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Source: The Conversation (Au and NZ) – By Michelle Grattan, Professorial Fellow, University of Canberra

The Albanese government’s cultural policy, released Monday, “puts First Nations first”, while also promising regulated Australian content on streaming services and a shift to greater support for the popular in the arts.

The policy reflects the government’s view that arts policy – especially the Australia Council’s priorities – has become too elitist, and should be tilted more towards mainstream and commercial culture.

The initiatives for Indigenous culture include funding the establishment of a National Aboriginal Art Gallery in Alice Springs.

To be announced by Anthony Albanese and Arts Minister Tony Burke the policy, called Revive and funded by $286 million over four years, has as its centrepiece the setting up of Creative Australia, which will be the government’s new principal arts investment and advisory body.

Creative Australia’s governing body will continue to be called the Australia Council in what, however, is a total revamp.

Creative Australia will “expand and modernise the Australia Council’s work”, with an extra $200 million over four years. The overhaul is seen as the biggest in the council’s history.

Funding decisions will be at arms length from the government.

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A statement by Albanese and Burke has been released ahead of the full policy.

Within Creative Australia there will be four new bodies

  • A First Nations-led body, to give Indigenous people autonomy over decisions and investment

  • Music Australia, to invest in the Australian contemporary music industry

  • Writers Australia, to support writers and illustrators to create new works

  • A Centre for Arts and Entertainment Workplaces, “to ensure creative workers are paid fairly and have safe workplaces free from harassment and discrimination”.

Albanese and Burke say Revive “puts First Nations first – recognising and respecting the crucial place of these stories at the heart of our arts and culture”.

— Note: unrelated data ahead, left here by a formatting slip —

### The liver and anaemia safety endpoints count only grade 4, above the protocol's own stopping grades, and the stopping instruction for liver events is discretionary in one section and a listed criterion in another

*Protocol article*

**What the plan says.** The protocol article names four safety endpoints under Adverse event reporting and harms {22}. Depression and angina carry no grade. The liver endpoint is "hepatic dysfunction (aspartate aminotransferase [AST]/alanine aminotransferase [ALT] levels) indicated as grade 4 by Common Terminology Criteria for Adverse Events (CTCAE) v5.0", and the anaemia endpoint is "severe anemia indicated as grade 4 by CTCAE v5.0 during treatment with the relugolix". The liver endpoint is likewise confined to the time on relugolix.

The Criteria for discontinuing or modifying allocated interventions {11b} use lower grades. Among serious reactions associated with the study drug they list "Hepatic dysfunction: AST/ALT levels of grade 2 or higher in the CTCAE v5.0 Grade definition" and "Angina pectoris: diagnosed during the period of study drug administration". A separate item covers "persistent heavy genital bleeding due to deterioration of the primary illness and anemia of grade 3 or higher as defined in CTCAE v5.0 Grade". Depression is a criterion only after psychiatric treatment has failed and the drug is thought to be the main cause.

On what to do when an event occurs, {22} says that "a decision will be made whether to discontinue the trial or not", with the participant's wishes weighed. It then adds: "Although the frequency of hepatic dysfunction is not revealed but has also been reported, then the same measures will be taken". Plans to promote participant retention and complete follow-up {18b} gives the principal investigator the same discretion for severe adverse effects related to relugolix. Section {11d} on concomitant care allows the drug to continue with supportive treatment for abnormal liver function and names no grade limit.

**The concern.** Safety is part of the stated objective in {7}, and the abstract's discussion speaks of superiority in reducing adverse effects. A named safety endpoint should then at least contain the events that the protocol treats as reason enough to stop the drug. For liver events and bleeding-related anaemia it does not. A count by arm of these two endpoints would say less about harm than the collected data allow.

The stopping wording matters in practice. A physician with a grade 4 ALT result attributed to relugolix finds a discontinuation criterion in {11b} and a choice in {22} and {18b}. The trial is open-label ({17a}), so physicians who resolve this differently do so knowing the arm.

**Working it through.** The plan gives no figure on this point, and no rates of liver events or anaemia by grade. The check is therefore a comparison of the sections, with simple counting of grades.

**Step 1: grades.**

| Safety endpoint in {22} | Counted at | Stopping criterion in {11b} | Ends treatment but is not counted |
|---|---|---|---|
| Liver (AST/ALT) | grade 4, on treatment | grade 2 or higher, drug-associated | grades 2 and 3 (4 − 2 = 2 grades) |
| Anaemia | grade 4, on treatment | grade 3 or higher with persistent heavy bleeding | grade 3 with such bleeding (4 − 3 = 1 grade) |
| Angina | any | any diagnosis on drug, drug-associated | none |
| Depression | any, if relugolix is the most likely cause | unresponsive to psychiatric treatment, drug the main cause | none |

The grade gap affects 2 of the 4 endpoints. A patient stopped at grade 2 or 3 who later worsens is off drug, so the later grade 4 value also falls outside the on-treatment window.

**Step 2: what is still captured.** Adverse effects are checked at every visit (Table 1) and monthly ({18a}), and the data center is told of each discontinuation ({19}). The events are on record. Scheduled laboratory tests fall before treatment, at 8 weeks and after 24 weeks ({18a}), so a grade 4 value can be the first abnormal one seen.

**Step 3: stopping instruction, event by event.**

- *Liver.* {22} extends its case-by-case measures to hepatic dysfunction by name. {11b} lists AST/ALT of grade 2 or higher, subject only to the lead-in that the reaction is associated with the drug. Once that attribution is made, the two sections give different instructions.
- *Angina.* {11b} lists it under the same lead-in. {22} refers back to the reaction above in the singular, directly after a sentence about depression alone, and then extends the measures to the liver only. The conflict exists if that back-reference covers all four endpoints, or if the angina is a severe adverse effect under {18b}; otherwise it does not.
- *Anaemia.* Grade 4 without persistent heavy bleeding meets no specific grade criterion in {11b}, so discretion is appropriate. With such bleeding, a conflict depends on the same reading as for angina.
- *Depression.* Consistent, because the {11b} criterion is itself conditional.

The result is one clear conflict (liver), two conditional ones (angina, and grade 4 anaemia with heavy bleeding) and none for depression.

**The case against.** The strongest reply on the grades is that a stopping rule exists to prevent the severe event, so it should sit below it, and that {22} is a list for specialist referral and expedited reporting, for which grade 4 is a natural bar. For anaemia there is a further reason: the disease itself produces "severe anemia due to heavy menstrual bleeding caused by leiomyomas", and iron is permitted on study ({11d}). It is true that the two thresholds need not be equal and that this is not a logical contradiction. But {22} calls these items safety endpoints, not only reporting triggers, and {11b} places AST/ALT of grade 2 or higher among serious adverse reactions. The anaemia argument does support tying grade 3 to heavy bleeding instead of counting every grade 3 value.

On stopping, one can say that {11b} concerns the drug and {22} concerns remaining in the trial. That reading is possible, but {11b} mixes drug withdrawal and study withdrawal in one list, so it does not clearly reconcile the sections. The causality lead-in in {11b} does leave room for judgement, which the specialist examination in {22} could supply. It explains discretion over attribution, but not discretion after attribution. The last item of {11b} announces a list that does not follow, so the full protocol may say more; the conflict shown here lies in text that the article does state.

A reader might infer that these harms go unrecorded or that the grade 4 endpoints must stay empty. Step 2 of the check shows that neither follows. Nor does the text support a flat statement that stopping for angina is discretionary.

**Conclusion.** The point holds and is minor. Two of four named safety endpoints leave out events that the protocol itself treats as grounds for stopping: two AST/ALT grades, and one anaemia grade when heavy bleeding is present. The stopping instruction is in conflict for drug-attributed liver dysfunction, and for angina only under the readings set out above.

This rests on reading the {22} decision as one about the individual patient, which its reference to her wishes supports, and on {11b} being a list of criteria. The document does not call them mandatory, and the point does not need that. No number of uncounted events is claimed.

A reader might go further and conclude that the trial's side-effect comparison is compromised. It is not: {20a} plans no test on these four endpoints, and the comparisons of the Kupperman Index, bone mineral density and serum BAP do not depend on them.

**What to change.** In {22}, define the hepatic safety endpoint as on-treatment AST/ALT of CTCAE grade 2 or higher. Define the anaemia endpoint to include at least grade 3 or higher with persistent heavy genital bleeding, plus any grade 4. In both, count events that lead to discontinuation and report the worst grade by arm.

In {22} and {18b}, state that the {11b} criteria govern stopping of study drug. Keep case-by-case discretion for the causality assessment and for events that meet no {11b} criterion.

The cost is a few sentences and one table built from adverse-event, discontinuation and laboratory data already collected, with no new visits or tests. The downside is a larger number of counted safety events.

In addition to the Creative Australia First Nations’ body the government will

  • legislate to protect First Nations knowledge and cultural expressions, including dealing with harm caused by fake art

  • develop a First Nations creative workforce strategy

  • fund the establishment of both the Alice Springs gallery and an Aboriginal Cultural Centre in Perth

  • provide $11 million to set up a First Nations Languages Policy Partnership between Indigenous representatives and Australian governments.

“Revive also commits the government to regulating Australian content on streaming platforms, improving lending rights and incomes for Australian writers, [and] increased funding for regional art,” Albanese and Burke say.

At present there is no requirement on streaming services to provide a certain amount of Australian content. The government will consult in the next six months, before legislating, with the aim of the regulatory regime coming into operation mid next year. No figure has been set for the Australian content.

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The government says that $241 million is new money while $45 million is redirected from a COVID insurance scheme that is no longer needed.

Albanese said the government’s policy “builds on the proud legacies of earlier Labor governments”.

Burke said that under the policy “there will be a place for every story and a story for every place.

“It is a comprehensive roadmap for Australia’s arts and culture that touches all areas of government, from cultural diplomacy in foreign affairs to health and education.

“Our artists are creators and workers. This sector is essential for our culture and for our economy”.

The industry is worth $17 billion and employs an estimated 400,000 people.

The Conversation

Michelle Grattan ne travaille pas, ne conseille pas, ne possède pas de parts, ne reçoit pas de fonds d’une organisation qui pourrait tirer profit de cet article, et n’a déclaré aucune autre affiliation que son organisme de recherche.

ref. Albanese promises National Aboriginal Art Gallery in Alice Springs and pivots towards the modern and mainstream in new cultural policy –